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Job cuts and restructuring to take place at Raleigh Bikes as it deals with a "challenging market"

The bike manufacturer is also shutting its Parts and Accessories division and will be outsourcing warehousing and logistics to third-party contractors

British bicycle manufacturer Raleigh Bikes has announced a series of job cuts and major restructuring plans, which include completely shutting down its Parts and Accessories department and contracting out its warehousing and logistics to third-party, with the company saying that the move is reflecting a "challenging market".

There are also reports that the company, which currently operates out of its Eastwood headquarters, is looking to move to a different location.

Raleigh's parent company Accell told ITV that formal consultations for the restructuring, redundancies and move, were now underway. 

> 10 of the best British bike brands of the ‘70s and ‘80s: featuring Raleigh, Harry Quinn, Carlton, Holdsworth + more

A spokesperson from the company said: "To ensure Accell UK remains competitive in what is a challenging market, we have recently concluded a detailed review of the business, aimed at helping to position Accell for sustainable growth in the UK and internationally.

"Following the outcome of this review, we have developed a proposal to better integrate Accell UK into the wider Accell Group business so it can benefit from existing resources, functions and expertise, while retaining the Accell UK HQ in the Nottingham area.

"This will better position our operations for sustainable growth. Formal consultations on the proposal will begin immediately and we welcome input from all parties involved as we work closely with them during this process.

"We remain committed to supporting our staff should this proposal be adopted and keeping them informed throughout the consultation process, as well as maintaining our service to our bike shop partners and customers."

> Raleigh owner sold for €1.6 billion as private equity giant punts on future of e-bike market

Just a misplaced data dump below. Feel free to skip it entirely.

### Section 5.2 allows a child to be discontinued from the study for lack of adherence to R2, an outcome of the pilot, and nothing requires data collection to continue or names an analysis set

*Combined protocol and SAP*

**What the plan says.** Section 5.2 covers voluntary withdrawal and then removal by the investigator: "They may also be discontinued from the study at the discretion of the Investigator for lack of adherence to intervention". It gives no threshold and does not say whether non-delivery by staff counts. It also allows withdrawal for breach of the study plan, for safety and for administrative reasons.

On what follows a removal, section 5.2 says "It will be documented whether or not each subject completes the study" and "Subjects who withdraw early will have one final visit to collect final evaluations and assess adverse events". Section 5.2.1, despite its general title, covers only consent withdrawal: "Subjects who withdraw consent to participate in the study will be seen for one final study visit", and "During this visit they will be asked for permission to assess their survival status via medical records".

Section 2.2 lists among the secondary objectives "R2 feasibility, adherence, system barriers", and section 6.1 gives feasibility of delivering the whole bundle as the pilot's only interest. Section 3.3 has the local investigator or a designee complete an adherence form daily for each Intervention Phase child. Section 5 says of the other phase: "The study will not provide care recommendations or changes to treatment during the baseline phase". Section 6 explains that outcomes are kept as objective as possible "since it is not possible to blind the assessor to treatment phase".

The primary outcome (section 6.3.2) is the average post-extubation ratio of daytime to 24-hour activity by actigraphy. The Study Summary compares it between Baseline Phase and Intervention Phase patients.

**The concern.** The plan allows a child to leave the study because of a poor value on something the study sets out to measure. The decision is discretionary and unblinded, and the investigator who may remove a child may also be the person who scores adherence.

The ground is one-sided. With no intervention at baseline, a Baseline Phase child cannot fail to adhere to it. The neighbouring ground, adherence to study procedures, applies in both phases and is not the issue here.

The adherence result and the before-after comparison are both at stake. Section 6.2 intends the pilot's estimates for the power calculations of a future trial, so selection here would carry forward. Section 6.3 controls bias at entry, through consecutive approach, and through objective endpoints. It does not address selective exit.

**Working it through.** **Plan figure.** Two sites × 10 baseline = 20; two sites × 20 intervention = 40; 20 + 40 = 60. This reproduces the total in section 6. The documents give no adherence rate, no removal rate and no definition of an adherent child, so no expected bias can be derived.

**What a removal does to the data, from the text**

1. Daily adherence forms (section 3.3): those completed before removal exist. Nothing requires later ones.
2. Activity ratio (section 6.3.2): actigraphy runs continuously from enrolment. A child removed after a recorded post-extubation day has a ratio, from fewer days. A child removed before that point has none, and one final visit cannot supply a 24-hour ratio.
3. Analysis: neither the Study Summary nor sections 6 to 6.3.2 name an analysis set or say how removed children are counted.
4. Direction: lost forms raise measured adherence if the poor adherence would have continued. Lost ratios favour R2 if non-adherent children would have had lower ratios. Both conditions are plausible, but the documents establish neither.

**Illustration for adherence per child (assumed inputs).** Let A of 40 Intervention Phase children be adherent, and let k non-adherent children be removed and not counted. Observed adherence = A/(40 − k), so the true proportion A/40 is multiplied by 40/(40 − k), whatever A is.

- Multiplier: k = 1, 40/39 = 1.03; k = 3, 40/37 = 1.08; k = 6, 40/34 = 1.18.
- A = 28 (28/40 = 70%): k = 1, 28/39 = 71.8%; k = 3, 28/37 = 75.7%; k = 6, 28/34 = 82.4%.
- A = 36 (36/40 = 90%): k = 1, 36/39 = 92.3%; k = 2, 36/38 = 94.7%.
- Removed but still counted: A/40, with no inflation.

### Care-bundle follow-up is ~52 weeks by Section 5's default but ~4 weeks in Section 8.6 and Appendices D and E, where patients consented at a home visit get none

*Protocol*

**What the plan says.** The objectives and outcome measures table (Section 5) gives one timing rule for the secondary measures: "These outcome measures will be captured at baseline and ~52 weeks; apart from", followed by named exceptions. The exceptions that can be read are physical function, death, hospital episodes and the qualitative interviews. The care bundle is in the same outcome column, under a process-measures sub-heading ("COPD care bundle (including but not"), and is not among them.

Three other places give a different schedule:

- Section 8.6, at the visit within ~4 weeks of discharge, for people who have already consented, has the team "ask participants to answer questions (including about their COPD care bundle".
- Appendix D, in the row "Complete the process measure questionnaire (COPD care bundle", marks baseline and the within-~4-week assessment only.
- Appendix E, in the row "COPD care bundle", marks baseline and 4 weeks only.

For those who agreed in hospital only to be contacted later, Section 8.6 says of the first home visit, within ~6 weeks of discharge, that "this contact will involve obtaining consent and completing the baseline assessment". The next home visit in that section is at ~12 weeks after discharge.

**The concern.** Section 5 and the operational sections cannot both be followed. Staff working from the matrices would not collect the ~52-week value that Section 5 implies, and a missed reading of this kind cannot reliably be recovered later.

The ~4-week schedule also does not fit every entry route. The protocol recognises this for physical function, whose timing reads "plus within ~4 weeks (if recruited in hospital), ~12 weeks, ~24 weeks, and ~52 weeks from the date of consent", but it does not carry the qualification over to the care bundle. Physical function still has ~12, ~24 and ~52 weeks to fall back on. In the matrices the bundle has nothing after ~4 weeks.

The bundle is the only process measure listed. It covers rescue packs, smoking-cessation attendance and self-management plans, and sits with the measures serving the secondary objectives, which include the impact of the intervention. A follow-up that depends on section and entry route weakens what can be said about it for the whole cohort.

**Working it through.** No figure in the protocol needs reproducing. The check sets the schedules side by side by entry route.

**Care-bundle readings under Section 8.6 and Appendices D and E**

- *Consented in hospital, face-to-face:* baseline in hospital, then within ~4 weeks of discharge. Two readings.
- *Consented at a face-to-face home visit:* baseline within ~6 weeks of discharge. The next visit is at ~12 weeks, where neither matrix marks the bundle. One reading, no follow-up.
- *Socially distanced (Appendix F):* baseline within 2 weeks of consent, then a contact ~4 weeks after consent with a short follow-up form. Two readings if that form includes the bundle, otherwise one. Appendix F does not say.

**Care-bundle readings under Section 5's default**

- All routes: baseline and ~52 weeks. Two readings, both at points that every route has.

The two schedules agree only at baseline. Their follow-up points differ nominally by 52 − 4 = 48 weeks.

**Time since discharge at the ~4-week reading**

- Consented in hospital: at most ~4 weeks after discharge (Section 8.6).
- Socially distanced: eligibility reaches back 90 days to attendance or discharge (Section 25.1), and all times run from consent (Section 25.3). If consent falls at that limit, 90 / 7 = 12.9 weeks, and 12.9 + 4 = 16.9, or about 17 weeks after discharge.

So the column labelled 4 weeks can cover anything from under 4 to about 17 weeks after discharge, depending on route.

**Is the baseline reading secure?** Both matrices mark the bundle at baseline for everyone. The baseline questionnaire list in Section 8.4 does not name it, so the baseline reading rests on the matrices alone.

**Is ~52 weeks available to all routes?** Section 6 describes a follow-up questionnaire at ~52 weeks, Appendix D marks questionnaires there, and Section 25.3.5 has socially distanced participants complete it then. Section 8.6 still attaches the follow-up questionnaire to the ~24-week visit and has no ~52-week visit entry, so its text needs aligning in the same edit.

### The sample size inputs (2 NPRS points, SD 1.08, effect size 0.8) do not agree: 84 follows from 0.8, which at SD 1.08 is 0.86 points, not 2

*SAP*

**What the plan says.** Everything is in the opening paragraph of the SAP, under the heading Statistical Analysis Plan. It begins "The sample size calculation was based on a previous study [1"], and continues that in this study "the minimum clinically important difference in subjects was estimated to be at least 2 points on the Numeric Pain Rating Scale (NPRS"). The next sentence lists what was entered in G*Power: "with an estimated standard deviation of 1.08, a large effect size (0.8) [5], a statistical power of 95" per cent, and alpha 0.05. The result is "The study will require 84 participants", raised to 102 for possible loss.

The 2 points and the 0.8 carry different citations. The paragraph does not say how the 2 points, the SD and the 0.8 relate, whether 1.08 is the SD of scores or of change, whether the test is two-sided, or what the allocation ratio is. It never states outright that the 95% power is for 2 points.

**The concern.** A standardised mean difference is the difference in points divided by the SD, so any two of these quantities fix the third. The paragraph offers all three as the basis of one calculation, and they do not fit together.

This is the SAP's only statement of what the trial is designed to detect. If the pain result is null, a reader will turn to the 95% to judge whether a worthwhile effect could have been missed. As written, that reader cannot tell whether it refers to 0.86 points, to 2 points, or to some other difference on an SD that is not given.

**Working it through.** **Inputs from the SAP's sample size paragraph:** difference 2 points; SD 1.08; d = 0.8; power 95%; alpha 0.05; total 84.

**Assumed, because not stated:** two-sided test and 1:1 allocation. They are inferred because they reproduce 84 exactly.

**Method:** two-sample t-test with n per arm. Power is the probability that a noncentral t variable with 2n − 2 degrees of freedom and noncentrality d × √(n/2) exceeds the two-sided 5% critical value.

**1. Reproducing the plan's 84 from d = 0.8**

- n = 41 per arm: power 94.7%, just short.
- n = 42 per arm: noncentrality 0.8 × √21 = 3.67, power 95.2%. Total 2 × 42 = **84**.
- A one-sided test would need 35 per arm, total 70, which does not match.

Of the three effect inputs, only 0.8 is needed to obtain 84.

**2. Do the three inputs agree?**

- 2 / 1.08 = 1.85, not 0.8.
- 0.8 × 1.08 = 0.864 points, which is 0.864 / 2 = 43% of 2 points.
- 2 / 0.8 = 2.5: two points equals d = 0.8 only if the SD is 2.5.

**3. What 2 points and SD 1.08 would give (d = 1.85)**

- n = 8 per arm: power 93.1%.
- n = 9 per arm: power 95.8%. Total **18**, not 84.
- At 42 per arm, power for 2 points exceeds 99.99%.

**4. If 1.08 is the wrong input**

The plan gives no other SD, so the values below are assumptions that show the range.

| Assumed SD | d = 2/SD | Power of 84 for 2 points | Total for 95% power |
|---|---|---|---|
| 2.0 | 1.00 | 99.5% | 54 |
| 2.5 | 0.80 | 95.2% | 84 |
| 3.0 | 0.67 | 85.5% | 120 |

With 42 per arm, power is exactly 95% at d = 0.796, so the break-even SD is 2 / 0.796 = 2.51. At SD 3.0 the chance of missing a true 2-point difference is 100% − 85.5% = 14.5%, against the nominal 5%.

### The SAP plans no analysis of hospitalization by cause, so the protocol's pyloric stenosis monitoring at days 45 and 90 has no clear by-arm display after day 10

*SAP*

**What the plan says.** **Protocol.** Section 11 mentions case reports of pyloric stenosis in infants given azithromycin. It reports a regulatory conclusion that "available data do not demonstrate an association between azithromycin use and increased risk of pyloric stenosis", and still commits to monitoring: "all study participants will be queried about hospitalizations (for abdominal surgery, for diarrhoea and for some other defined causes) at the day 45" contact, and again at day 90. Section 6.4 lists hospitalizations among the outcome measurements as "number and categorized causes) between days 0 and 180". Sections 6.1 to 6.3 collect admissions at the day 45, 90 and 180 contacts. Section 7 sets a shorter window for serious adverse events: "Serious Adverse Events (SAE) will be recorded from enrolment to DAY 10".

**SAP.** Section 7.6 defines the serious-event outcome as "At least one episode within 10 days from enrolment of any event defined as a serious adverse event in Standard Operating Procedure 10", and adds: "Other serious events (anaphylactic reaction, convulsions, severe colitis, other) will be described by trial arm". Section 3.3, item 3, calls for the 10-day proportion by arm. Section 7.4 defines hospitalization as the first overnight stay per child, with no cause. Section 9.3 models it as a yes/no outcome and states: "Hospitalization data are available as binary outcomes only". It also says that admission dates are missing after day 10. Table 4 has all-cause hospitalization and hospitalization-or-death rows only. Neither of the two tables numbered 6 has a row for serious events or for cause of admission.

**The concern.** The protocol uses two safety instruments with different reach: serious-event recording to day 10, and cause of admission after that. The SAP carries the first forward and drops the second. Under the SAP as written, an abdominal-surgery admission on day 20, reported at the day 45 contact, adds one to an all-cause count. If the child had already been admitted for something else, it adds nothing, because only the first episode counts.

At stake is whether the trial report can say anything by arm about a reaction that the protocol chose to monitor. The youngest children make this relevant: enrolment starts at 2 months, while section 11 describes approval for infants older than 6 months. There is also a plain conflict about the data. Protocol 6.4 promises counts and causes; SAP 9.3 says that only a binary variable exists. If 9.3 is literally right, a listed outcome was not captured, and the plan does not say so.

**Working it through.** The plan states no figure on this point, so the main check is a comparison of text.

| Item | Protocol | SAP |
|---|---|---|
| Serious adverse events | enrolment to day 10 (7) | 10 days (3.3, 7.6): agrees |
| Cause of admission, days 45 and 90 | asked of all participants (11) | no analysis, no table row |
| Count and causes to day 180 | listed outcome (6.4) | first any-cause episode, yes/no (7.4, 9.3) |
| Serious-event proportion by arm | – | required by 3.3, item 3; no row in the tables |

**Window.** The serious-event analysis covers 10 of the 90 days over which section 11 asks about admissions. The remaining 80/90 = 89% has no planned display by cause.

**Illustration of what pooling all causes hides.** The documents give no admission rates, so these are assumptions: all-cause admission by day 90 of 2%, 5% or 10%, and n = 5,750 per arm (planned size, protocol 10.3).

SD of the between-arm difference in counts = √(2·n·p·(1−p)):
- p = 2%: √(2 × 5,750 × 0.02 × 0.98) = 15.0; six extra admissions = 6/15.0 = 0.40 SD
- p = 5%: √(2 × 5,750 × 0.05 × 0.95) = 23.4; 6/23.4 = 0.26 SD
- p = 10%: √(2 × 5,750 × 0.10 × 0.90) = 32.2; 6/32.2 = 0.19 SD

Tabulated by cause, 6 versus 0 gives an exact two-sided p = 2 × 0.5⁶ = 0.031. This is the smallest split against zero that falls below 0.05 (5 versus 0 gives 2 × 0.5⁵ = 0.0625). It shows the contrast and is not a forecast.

Accell has reasserted the brand would still be based in Nottinghamshire, where it has been based ever since the Frenchman Paul Eugene Louis Angois set up a small bicycle workshop in Raleigh Street, Nottingham in 1885.

It caught on the name Raleigh Cycle Company three years later, when Frank Bowden acquired it, and to this day is still operating under the same name, making it one of the oldest bike companies in the world.

However, it has not disclosed where its new HQ will be set up. It's also not clear as to how many members of its staff will be laid off, but as of 2019, the firm employed 100 employees at the Eastwood assembly centre.

Raleigh Chopper 70's

Raleigh Chopper 70's

The company had moved to the Eastwood facility in the early 2000s, however a few years ago had labelled the base as "outdated and inflexible" in the face of changing customer needs.

The business had moved to Eastwood from its Triumph Road factory in Lenton, which later became the University of Nottingham's Jubilee Campus. In the 1970s, Raleigh employed 13,000-plus people nationwide, including about 8,000 staff based on numerous sites on Triumph Road.

> Back to the future: Raleigh relaunches iconic Chopper (again)

In 2018, its former head office in Nottingham became the 400,000th site to be entered into Historic England’s National Heritage List.

In June this year, the historic company relaunched its iconic Raleigh Chopper, based on the Mk2 Chopper launched in 1972, and now arguably one of the most famous British bicycles of all time.

The new Chopper, a 'limited edition' and the product of four years of research by the bike brand, marked the first time Raleigh has relaunched its most celebrated bike — since 2014. However, the company says that, unlike that model, they have tried to stay as close to the original Chopper this time as possible. has requested Raleigh for a comment.

Adwitiya joined in 2023 as a news writer after graduating with a masters in journalism from Cardiff University. His dissertation focused on active travel, which soon threw him into the deep end of covering everything related to the two-wheeled tool, and now cycling is as big a part of his life as guitars and football. He has previously covered local and national politics for Voice Wales, and also likes to writes about science, tech and the environment, if he can find the time. Living right next to the Taff trail in the Welsh capital, you can find him trying to tackle the brutal climbs in the valleys.

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